At Formnext in Frankfurt, Danish footwear brand Ecco released details of its data-driven midsole, the Quant-U. Bespoke to every foot, the company will 3D print each one in-store.
Danish footwear brand Ecco has teamed with multiple partners, including Dassault Systèmes’ FashionLab and German RepRap, to bring a particularly fancy piece of footwear to market. Using 3D scanning and printing tech paired with biomechanically-driven generative designs, the project claims to bring “a revolution in engineered comfort”.
The project goes by the name Quant-U or, to give it its fuller title, Quantified You. Using biomechanical data gathered from a fitting session that uses Volumental 3D scanners, Ecco 3D prints a tailored midsole from silicone for your (Ecco, naturally) shoes.
Perfectly tailored to the foot’s shape and wearer’s gait, the custom insert cuts out some 75% of the polyurethane that would normally go into a midsole. Fabricated from medical grade silicone, the delivery of the footwear presents something of a revolution for in-store customization and personal data tracking.
Ecco establishes its ambition for viable, additively-enabled bespoke products in a release regarding Quant-U. “We see a lot of activity on the subject of 3D printed footwear without a solid solution for true mass customization from competitors” explains Patrizio Carlucci, project lead and head of Ecco’s Innovation Lab. “Additive manufacturing offers the chance to create bespoke parts in series but this is rarely translated in a consumer product“.
The implementation of Quant-U would see potential customers rock up to a participating store for a 10-minute fitting session where detailed scans of the feet are generated. The data is then processed into an ergonomically ideal midsole design which is 3D printed live in-store for fitting into a new pair of shoes. The printing process would take approximately one hour.
To achieve such flighty results, Ecco partnered with German RepRap to create a custom 3D printer. Designed to withstand the hardships and safety concerns of in-store usage, the printers work with a specific silicone material developed by The Dow Chemical Company.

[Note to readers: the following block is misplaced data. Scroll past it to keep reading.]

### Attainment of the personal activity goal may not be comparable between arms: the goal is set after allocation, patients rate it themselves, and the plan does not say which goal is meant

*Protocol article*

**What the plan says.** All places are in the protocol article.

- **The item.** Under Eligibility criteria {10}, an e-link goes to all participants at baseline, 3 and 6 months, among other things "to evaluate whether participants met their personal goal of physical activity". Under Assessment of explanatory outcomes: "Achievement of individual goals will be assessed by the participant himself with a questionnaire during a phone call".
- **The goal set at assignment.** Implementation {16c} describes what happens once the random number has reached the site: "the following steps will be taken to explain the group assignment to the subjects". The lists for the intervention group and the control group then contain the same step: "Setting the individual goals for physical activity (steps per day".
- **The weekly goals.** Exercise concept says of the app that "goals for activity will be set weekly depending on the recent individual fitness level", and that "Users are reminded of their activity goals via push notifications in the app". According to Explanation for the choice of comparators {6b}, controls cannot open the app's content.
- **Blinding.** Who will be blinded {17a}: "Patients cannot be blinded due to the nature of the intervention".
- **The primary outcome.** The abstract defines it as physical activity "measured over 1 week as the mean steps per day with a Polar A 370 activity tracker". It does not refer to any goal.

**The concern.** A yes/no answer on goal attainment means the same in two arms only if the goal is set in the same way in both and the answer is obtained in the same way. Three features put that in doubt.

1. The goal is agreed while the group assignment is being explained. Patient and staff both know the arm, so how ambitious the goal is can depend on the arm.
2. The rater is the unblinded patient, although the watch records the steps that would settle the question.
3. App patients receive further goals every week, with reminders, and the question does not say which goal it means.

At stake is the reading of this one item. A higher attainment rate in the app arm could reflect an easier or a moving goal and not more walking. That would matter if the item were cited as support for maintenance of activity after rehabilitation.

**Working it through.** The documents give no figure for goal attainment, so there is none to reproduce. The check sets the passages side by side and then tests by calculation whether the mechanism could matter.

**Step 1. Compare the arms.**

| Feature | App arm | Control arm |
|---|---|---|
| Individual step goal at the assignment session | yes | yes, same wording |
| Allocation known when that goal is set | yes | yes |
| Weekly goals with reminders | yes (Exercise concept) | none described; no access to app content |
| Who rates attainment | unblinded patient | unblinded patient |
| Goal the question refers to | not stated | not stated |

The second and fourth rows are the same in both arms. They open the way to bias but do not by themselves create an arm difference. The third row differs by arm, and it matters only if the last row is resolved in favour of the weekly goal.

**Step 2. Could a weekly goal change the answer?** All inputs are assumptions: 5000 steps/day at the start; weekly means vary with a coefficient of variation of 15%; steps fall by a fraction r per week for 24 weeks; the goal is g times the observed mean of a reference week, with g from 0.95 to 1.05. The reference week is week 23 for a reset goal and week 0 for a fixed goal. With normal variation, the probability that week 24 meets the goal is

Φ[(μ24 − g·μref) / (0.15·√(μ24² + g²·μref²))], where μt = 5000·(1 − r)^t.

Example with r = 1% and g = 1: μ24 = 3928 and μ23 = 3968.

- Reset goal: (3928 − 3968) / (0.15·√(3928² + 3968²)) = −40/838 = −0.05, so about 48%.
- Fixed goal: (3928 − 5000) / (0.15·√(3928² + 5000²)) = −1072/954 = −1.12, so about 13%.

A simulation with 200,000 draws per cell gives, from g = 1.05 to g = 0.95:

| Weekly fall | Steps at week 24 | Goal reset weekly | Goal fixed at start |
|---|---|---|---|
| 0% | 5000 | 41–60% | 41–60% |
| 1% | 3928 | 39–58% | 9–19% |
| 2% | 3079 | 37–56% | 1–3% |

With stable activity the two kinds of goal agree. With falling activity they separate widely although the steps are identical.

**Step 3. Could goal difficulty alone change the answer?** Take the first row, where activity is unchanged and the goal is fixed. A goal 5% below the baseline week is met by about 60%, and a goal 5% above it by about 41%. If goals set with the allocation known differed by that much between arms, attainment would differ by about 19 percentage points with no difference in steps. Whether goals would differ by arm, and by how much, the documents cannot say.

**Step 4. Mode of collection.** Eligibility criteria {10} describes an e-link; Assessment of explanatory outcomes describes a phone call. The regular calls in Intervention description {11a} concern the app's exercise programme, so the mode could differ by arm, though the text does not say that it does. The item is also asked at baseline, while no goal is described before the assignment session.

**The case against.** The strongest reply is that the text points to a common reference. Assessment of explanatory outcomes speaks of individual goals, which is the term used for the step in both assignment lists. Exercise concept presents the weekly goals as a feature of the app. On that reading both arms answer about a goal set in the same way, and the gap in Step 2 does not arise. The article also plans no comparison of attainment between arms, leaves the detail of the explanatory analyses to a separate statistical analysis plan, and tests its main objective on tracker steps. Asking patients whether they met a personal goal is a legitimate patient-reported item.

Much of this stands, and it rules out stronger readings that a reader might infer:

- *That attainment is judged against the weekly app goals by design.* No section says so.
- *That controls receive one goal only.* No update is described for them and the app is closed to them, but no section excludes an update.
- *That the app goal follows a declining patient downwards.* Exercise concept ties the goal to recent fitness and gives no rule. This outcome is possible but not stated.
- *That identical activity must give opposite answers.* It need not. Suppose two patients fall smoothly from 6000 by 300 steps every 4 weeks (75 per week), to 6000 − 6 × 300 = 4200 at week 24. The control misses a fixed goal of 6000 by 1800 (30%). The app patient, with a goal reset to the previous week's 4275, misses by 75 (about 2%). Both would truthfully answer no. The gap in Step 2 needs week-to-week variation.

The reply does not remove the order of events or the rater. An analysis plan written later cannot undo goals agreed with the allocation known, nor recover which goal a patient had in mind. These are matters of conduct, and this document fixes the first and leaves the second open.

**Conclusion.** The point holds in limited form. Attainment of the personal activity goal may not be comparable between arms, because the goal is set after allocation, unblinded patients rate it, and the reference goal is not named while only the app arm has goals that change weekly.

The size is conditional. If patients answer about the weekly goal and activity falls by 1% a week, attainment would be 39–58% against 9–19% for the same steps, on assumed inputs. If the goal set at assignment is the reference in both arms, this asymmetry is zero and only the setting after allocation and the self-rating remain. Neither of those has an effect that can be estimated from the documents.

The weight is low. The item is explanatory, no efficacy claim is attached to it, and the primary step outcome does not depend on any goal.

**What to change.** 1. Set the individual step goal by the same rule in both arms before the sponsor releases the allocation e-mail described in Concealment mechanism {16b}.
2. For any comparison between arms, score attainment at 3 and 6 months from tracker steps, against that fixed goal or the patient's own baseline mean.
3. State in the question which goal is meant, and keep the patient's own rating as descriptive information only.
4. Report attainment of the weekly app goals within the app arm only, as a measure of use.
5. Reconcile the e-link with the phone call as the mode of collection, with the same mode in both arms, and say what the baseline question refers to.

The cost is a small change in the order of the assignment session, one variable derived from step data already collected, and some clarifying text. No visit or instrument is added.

An intriguing aspect of the silicone and printer Ecco use is that the printed product requires zero post-processing.
Currently classified an experiment by the company, the only known place you can encounter the Quant-U system will be Ecco’s W-21 concept store in Amsterdam, from February. And even then only select few customers will get to try it out, inserting their custom midsole in the company’s Soft 8 – Q shoe.
At around €400 Euros a pair, they’re certainly not cheap. However, in addition to the futuristic in-store printed parts concept, Quant-U also incorporates a fitness tracking aspect with an inbuilt sensor suite. Pairing with a companion app, the data it relays in real-time highlights specific characteristics about your walk.
In anticipation of the W-21 run, the company will open up online enrollment for 200 prospective EMEA region customers in December. Similar programs for Asia and America will follow in 2018.
Source: Press Release
Images courtesy Innovation Lab Ecco
License: The text of "ECCO Shoes to Offer ‘Augmented’ Quant-U 3D Printed Midsoles" by All3DP is licensed under a Creative Commons Attribution 4.0 International License.
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